One question that has attracted considerable attention in recent years is the relation between ‘nature’ and ‘culture/society,’ and how (and if) to theorise it. This chapter provides one possible answer through a selective social history of the Ihanzu of north-central Tanzania, covering (roughly) the period from 1885–1995. Its central aim is to demonstrate the extent to which making rains and making reigns in this region have long been entangled. These entanglements raise questions about whether Euro-American concerns like ‘nature’ and ‘culture/society’ can ever adequately capture and explain others’ concerns. The chapter originally appeared as part of a larger ethnographic project on the Ihanzu, and was republished in this Reader as a contribution to ongoing conversations on the ‘co-production’ of knowledge in climatic and social histories.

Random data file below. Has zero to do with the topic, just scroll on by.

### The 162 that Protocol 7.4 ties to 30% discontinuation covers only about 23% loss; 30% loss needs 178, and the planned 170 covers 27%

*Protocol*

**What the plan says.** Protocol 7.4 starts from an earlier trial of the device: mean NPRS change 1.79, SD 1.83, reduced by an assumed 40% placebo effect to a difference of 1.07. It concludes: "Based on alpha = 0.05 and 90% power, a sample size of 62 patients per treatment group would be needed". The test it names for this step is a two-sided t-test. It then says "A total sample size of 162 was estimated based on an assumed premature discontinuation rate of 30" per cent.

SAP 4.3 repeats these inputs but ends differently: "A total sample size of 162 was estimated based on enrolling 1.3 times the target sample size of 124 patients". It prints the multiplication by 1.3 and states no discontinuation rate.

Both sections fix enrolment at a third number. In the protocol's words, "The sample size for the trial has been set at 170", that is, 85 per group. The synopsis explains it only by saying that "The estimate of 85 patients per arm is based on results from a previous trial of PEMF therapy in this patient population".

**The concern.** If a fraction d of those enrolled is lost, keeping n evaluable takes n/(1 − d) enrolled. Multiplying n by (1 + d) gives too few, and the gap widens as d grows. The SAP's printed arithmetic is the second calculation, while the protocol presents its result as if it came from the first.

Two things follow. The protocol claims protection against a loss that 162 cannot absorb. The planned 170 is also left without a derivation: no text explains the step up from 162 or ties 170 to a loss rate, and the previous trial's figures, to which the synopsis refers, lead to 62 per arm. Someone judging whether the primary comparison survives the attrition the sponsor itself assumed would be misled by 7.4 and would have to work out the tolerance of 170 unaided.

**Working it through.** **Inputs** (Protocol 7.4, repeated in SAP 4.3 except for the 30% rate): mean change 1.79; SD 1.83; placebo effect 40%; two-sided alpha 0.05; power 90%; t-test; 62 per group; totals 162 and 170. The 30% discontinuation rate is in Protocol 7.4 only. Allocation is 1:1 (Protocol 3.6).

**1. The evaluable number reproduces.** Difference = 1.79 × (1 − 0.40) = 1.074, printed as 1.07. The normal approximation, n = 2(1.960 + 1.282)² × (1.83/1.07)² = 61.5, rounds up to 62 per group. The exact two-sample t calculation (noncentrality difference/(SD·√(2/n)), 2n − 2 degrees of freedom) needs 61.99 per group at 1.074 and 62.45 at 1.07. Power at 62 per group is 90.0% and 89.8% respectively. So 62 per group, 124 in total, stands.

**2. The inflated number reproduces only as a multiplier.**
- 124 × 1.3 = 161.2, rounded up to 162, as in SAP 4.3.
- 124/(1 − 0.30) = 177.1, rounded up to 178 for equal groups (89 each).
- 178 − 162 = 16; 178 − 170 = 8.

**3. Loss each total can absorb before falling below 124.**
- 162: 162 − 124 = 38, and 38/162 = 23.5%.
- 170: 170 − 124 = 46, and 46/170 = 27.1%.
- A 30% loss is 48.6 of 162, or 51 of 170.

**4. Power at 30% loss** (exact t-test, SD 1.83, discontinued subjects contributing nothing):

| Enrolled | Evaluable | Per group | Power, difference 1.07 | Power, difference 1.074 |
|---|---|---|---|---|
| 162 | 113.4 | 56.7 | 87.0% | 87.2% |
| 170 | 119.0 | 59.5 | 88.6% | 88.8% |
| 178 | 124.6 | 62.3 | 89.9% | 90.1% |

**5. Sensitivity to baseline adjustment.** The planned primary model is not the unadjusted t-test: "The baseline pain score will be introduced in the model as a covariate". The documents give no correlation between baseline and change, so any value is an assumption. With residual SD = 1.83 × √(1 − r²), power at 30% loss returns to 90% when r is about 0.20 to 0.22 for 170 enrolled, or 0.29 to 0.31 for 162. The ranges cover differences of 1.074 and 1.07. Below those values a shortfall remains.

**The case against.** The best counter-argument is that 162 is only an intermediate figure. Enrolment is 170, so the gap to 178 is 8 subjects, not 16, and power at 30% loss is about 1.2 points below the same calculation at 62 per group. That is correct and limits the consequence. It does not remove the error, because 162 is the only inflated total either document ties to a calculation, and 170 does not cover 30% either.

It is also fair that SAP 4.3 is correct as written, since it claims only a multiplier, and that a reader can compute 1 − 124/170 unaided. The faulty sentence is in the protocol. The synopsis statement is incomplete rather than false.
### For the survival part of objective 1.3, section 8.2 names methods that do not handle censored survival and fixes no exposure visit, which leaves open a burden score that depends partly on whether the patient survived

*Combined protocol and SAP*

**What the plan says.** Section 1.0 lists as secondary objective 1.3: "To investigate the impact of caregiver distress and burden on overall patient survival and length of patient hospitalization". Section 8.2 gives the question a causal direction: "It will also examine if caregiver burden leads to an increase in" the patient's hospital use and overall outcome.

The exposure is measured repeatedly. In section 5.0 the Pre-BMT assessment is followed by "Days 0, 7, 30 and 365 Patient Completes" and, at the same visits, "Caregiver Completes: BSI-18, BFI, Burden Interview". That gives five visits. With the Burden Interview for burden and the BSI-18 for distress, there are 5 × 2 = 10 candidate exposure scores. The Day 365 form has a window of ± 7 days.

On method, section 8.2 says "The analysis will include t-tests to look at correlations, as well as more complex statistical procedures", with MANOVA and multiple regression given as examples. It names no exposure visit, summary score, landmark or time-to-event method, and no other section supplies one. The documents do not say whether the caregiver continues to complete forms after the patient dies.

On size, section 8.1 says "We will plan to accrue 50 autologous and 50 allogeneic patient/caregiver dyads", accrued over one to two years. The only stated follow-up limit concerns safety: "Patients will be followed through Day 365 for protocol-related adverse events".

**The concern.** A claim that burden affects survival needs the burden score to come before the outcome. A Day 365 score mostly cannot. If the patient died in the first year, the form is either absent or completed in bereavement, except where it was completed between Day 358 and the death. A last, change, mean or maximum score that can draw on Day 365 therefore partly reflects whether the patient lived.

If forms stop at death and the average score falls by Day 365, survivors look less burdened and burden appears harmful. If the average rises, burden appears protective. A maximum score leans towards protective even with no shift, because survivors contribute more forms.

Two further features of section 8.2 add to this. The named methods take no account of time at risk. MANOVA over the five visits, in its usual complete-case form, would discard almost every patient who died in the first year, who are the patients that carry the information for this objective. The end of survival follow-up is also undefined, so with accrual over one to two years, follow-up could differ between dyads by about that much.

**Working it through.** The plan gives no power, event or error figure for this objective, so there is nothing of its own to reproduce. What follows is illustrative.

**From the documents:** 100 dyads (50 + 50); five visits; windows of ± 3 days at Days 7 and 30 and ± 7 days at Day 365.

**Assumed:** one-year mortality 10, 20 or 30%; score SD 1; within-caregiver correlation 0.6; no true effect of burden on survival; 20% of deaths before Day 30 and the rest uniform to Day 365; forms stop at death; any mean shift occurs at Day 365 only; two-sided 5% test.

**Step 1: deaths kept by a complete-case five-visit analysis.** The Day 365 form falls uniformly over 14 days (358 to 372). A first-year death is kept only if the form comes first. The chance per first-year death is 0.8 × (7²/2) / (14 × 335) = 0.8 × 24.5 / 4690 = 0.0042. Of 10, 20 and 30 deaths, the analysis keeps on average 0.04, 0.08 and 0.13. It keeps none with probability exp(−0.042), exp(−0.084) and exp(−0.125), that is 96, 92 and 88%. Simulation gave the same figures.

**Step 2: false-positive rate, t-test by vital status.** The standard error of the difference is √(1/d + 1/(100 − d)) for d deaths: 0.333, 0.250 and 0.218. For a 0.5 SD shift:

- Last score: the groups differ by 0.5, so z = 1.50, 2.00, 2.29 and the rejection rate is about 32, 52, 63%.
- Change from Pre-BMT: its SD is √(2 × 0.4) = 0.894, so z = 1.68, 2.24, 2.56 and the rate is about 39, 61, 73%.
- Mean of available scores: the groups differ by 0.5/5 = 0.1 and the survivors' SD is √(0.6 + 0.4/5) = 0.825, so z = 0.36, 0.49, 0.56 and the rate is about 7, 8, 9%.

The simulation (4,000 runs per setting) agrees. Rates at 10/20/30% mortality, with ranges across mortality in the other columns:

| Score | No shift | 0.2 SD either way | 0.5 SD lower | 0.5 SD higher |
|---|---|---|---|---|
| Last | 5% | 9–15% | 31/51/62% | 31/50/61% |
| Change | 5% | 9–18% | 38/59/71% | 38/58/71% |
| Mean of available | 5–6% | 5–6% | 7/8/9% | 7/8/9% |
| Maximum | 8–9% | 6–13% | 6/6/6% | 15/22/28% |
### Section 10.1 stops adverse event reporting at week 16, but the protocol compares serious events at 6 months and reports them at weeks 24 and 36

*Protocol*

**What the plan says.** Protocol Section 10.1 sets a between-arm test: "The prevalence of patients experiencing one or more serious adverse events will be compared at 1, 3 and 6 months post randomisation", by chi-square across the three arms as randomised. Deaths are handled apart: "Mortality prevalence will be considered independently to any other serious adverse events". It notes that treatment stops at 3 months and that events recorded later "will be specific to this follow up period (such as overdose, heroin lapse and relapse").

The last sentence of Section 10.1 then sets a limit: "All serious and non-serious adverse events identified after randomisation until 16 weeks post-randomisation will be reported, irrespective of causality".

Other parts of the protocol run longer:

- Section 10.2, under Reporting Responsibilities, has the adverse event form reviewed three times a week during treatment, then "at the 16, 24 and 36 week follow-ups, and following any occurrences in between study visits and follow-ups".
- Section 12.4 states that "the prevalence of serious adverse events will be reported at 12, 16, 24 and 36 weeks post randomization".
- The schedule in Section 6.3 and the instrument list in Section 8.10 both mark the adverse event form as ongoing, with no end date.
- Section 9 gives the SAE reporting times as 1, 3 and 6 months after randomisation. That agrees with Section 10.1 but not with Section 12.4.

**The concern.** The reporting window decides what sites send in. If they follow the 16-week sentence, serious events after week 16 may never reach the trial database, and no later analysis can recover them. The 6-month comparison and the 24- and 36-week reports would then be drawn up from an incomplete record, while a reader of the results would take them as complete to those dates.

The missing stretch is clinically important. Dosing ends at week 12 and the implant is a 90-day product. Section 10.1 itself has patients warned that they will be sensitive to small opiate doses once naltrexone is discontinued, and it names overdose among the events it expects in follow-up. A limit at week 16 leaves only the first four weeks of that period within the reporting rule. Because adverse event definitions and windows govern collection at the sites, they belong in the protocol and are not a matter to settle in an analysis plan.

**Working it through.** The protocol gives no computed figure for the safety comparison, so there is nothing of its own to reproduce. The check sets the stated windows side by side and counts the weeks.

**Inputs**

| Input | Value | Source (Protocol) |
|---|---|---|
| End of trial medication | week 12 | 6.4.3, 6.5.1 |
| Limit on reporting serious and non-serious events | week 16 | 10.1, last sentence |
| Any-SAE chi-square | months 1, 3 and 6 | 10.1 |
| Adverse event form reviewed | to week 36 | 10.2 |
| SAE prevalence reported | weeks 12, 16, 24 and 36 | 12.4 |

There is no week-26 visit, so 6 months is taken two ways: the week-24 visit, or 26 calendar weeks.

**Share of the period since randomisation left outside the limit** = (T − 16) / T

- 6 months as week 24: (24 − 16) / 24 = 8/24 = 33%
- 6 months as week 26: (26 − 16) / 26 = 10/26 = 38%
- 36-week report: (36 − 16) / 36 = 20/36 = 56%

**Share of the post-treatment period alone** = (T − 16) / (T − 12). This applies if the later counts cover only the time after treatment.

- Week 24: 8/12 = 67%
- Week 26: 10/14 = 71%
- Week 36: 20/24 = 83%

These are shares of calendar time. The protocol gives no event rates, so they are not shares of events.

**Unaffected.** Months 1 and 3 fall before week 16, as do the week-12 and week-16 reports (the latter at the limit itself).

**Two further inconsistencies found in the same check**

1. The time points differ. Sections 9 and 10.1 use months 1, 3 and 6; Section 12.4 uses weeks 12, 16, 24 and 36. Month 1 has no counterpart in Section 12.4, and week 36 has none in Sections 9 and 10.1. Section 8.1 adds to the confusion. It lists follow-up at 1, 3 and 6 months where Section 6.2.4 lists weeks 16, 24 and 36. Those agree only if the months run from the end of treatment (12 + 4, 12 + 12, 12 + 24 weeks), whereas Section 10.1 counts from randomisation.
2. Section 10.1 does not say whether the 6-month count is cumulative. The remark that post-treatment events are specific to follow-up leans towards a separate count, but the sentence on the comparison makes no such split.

Sanders, T. 2014. ‘The making and unmaking of rains and reigns.’ In Michael Dove (ed.) The Anthropology of Climate Change: An Historical Reader, pp. 276-297. Malden, MA: Wiley-Blackwell.